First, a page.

I might be in a better mood if I went out for happy hour more often. That’s my big finding from some recent research in Longmont. Like a lot of folks, I forgot about happy hour when the pandemic arrived and hadn’t been back.
When I joined Boulder Weekly drink columnist Matt Maenpaa for mid-week happy hour at The Roost, I remembered why I loved it: affordable drinks and big-flavored small plates.
We split crispy polenta bites with chevre, smoked tomato puree and Balsamic syrup. The ahi poke bowl was good, but the “a-ha” tastes were two near-perfect and very simple appetizers.
Bangin’ cauliflower cloaks fried florets in a thin, crispy coating that holds the temperature and serves as a vehicle for a spicy dipping sauce. Best of all were the blistered shishitos. Flash-fried and simply dished with salt and lime juice, the mildly hot chilies made me want to have another cocktail.
Boulder Recipe Flashback: Marie’s Famous Chicken
Marie’s Cafe in North Boulder dished homestyle breakfast and lunch for 34 years and was known for its Czech kolacek pastries and crispy schnitzel. This recipe was published in a spiral-bound community cookbook, The Best of Boulder II, compiled in 1979 by the Boulder Community Hospital Auxiliary.
Marie’s Cafe Chicken Paprikash
1 chicken in pieces (3 to 4 pounds)
1 large yellow onion, peeled and chopped
1/2 cup chopped bacon
1/4 Cup butter
1/2 tablespoon Hungarian paprika
1 1/2 cups chicken broth
2 tablespoons flour
3/4 cup sour cream
1/2 teaspoon salt
Cut chicken in small pieces (or buy chicken wings, breast, thighs, etc.) put in a deep saucepan, cook onion and bacon in butter, stirring over medium heat for a few minutes. Add chicken, salt and paprika. Brown the chicken, turning pieces occasionally for about 10 minutes. Add broth, cover pan, lower heat to simmer and cook for about 45 minutes. Remove chicken from pan when tender and set aside. Sprinkle flour in pan liquid and combine before stirring in sour cream. Add chicken and simmer five minutes. Serve with egg noodles or bread dumplings.
Optional: Add a cup of roasted green chilies, chopped or pureed, right after the sour cream.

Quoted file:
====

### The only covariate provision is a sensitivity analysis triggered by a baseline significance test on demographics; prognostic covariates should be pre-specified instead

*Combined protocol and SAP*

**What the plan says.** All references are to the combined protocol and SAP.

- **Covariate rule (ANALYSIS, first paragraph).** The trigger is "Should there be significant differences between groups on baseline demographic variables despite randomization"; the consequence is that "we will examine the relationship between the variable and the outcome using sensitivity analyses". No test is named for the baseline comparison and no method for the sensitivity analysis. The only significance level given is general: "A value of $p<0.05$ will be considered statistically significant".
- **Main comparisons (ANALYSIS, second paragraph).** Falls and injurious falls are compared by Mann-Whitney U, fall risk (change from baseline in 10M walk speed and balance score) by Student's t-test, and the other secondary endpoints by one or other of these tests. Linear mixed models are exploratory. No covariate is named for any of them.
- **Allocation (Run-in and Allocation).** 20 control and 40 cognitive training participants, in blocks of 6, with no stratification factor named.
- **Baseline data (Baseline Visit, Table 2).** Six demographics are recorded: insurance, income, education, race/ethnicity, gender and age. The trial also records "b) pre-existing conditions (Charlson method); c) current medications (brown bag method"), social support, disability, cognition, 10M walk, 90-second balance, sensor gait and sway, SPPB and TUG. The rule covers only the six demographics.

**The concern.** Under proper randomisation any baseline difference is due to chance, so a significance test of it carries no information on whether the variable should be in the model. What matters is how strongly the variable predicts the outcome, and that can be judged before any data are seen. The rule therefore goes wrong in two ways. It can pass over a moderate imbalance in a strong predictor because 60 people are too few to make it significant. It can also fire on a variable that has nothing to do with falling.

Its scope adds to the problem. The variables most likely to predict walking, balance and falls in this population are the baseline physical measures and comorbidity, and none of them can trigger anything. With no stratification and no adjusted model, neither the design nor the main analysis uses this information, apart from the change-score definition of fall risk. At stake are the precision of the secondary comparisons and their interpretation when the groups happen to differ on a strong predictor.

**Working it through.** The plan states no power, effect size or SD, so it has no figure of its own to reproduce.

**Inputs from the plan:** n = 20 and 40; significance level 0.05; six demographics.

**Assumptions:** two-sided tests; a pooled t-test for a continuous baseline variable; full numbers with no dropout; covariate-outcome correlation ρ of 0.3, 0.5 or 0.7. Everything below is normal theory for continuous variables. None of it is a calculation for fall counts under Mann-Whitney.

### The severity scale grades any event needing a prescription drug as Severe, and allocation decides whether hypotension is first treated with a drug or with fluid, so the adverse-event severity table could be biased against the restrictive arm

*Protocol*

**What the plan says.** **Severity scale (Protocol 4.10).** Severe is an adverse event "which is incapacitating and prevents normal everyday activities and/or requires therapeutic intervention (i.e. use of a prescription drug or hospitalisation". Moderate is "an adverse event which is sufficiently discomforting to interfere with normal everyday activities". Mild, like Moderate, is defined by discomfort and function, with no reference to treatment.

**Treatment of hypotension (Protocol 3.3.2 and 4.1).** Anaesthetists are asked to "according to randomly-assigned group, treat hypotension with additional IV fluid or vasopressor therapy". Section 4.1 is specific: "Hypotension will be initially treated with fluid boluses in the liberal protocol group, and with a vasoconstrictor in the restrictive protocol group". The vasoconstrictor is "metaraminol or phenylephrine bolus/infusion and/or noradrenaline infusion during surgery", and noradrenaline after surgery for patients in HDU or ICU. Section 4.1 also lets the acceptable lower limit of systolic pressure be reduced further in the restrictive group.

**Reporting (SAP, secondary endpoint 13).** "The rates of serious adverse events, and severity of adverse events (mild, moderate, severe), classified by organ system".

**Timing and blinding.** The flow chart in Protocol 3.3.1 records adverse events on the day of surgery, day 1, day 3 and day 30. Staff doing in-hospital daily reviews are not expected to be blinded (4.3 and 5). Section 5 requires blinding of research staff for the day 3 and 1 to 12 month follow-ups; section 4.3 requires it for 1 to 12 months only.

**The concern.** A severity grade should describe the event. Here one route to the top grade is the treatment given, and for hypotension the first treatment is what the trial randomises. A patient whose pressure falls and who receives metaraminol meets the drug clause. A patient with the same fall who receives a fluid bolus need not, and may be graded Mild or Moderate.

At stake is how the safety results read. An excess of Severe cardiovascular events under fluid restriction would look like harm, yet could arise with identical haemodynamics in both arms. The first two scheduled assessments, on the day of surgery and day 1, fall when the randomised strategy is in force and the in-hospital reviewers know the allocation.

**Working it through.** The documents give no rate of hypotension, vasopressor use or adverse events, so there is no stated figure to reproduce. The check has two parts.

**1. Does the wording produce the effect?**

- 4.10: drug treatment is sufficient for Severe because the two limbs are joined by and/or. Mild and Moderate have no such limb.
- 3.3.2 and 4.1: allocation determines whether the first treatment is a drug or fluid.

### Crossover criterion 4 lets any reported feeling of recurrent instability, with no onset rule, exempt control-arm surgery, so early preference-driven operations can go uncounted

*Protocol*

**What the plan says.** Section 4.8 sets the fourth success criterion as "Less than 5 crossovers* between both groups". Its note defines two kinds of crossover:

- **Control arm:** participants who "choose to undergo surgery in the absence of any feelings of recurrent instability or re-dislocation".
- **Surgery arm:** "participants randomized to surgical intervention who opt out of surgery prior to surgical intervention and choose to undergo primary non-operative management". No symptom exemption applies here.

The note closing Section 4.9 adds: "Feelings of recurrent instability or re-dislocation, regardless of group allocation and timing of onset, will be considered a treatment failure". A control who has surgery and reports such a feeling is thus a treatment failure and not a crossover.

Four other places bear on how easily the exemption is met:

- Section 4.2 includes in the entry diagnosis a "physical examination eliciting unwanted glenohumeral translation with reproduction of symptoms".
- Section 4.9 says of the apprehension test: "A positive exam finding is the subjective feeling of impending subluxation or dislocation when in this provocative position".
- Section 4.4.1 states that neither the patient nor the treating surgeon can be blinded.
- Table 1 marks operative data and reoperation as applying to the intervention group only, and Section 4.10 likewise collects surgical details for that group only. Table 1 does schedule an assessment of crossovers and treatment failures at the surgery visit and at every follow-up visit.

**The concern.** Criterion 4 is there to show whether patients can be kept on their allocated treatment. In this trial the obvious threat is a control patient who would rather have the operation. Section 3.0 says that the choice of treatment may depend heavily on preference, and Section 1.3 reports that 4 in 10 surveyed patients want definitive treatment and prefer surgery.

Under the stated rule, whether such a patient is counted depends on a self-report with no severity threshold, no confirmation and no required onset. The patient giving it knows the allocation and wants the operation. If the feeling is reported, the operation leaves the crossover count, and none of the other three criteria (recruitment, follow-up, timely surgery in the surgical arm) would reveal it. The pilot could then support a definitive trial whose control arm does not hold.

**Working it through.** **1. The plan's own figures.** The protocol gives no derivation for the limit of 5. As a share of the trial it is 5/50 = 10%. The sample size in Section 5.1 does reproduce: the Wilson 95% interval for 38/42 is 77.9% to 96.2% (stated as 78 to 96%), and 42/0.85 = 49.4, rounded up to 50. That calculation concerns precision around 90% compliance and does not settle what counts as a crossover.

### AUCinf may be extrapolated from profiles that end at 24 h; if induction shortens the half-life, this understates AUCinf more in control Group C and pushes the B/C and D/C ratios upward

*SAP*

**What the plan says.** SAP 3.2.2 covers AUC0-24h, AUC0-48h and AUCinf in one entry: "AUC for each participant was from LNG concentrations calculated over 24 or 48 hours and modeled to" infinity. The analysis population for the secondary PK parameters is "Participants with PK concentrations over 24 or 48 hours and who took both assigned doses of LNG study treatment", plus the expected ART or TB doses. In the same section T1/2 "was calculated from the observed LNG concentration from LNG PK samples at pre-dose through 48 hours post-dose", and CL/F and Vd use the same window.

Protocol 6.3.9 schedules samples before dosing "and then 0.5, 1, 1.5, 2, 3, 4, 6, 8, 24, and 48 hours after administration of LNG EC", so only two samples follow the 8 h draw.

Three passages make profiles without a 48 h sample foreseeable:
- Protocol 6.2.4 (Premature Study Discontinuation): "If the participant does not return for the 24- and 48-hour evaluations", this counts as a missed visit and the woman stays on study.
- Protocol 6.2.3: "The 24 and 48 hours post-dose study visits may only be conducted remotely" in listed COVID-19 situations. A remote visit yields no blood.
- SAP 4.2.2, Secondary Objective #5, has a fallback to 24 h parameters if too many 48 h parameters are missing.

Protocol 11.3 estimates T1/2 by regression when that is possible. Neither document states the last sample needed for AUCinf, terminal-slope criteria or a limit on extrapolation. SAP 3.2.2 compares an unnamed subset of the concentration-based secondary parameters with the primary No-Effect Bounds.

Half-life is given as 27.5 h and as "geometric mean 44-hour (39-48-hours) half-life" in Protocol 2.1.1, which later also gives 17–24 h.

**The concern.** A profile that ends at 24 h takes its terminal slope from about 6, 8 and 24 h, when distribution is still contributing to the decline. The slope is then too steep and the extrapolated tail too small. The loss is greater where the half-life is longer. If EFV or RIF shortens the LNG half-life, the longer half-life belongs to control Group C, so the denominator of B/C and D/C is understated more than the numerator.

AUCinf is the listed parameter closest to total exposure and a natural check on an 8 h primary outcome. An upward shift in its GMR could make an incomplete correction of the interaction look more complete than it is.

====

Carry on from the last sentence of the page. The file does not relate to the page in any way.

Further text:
Another Roadfood Attraction: Good Golf Fare
After writing about golf food for several years I’ve learned two things.
Most golfers admit that the food served at many Colorado clubs, public and private, tends to be sub-par. There are also notable exceptions that aren’t at members-only places such as TPC Colorado.
The PGA course in Berthoud boasts the longest hole at any U.S. professional golf course: The 773-yard, par-5 13th hole. Its huge clubhouse features a lounge and three eateries open to the public. There’s 473, a high-end steakhouse, plus a takeout cafe and the casual Center Stage restaurant where I grabbed lunch recently. Every seat has a sweeping view of the course and the foothills, and the fare is quite good and fairly reasonably priced for golf club fare.
I smiled over the freshness of the whole boneless walleye fried in a light ale batter and dished with malt vinegar, tartar sauce and lemon.
Center Stage also offers pizzas, steaks, a legit Caesar salad and a juicy prime rib French dip hoagie dished with Provolone, horseradish cream and au jus.
It’s worth the drive just for the house tots, a true flavor bomb. Crowning crispy hot spud-lets are house-smoked pulled pork, sriracha aioli, cotija cheese and chimichurri sauce.
Culinary Calendar: Fall Food Fun
The Lafayette Brew Fest is Sept. 10, pouring beverages from Cellar West, Liquid Mechanics, Mother Tucker, Westbound & Down, Odd13, Front Range Brewing and others (lafayettecolorado.com) … Sunbeam Farm on Cherryvale Road hosts farm dinners Sept. 10 and 24 with chef Juliette Wells (firstname.lastname@example.org) … Longmont Restaurant Week (Oct. 7-16) kicks off Sept. 29 with a farm-to-table dinner at Boulder County Fairgrounds (longmontrestaurantweek.com).